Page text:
Automating the design process further

WITH the trend to automate the manufacturing design process ever expanding, the move this year to embed DriveWorks Express in SolidWorks 2008 was a targeted move.

WITH the trend to automate the manufacturing design process ever expanding, the move this year to embed DriveWorks Express in SolidWorks 2008 was a targeted move.

The software allows users to capture and re-use knowledge and rules to specify, design, manufacture and engineer-to-order. It also lets users automate repetitive tasks and generate design and manufacturing output much faster.

According to Glen Smith, CEO and founder of DriveWorks, the software offers users big savings, “if they are able to fully automate their design procedures”.

“The software offers users the ability to use repeated designs a lot quicker; where they want a new design that’s a variation of one they’ve done previously.

“It gets rid of mundane, repetitive tasks, and frees them up to do what they’ve been trained to do, which is design exciting new products,” Smith told Manufacturers Monthly on his recent visit to Australia.

He says the system is mainly suitable for companies who design products based on a theme, but are different.

“For example, we have a major trailer manufacturer near Wellington in NZ as a customer.

“Every one of the company’s customers wants to be able to do different things; carry different loads, have different size trucks, different options, different tailgates, some might have curtain walls. So every time they sell a trailer it’s different, and there’s a really high design content with every item they sell, which is based on a theme…based on rules.

“So rather then their team of engineers changing each one, every time they sell a trailer, the engineers have more time to come up with new, innovative designs or maybe do some cost engineering.”

Smith says the savings can be spectacular.

“If you can fully-automate, and not all companies can, but if you can fully-automate the design of something, the savings can be quite dramatic.

“For example we have a US company who makes fire trucks, and they had SolidWorks and DriveWorks Express.

“For them the design savings were around 90%, just using DriveWorks Express.

“It can also have other changes for the company. For instance, if the engineer has captured the rules about how a product can change and creates some forms, they can be used by the sales guys, when they are in front of a customer to configure a unique product for them.

“If they can do that, there’s not only the cost savings, but they can get incremental revenue. The chances of winning business can increase just through automating their design, and being able to turn around designs and quotations a lot quicker,” he said.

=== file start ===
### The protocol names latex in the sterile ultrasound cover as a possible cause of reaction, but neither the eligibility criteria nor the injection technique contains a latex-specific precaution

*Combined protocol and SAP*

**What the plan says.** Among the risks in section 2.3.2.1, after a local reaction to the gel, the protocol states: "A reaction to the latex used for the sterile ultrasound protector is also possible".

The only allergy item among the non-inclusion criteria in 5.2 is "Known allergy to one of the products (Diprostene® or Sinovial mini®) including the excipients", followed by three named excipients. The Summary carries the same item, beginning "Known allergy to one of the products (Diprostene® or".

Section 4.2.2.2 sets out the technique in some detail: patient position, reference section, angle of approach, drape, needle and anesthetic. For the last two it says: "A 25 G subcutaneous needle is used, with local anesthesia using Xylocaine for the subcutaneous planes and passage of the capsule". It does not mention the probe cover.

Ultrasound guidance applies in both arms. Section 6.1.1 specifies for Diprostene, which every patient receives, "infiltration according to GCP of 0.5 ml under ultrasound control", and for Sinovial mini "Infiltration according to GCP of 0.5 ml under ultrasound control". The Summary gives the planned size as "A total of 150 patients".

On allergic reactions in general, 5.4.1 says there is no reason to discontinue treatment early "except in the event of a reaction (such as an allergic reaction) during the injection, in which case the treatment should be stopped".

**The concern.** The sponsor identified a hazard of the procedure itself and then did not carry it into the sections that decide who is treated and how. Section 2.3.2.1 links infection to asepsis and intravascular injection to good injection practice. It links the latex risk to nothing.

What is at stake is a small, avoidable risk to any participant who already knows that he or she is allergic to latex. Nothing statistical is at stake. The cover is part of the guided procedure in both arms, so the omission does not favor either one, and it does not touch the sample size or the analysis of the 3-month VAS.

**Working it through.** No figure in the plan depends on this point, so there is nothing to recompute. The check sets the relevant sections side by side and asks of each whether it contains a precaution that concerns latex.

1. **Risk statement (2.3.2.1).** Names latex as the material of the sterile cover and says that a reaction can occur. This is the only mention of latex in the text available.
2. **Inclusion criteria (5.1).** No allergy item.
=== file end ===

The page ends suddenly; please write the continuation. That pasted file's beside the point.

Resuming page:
While companies have been slow to link their CAD data with their enterprise systems, Smith believes almost all will do it eventually.

“It makes sense if you’re designing things based on rules, not just from a data reuse perspective, but also from a trying to get rid of errors.

“Users can reuse that data, and pull that information into a system. So rather than typing in a customer name for example, they select it from a drop-down, and kick that information through on a bill of materials through to an ERP system.”

But to start on the design automation journey, Smith suggests manufacturers look at their engineering to order area.

“The design part of it can be a real bottleneck. Once companies can automate that, then they can spend time looking at reusing that data everywhere.

“When we go and see companies and show them DriveWorks, most get really excited about all the possibilities and they want to do everything at once.

“They want to put every product they do into the system, they want to link it to every other piece of software they’ve got in the company. But if they do it that way, it can actually take a bit of time before they start getting a return on the investment.

“Whereas if they can just do some design automations to start off with, and start getting some quick and accurate designs out of it, then actually they’ve got more time, and they’re a bit less pressured,” Smith said.

He explained DriveWorks Express, embedded in SolidWorks 2008, is just the company’s basic product, with three other levels available.

“From commercial point of view, we wanted exposure to a worldwide market. In terms of upgrading to the fuller products, to a certain extent, time will tell. We know the market’s there; we know the requirement is there, we’re already showing well.

“I think we had somewhere around 3,500 users of DriveWorks Express before it got embedded inside SolidWorks, now we’ve got over 350,000 commercial users out there, and that makes quite a difference,” Smith said.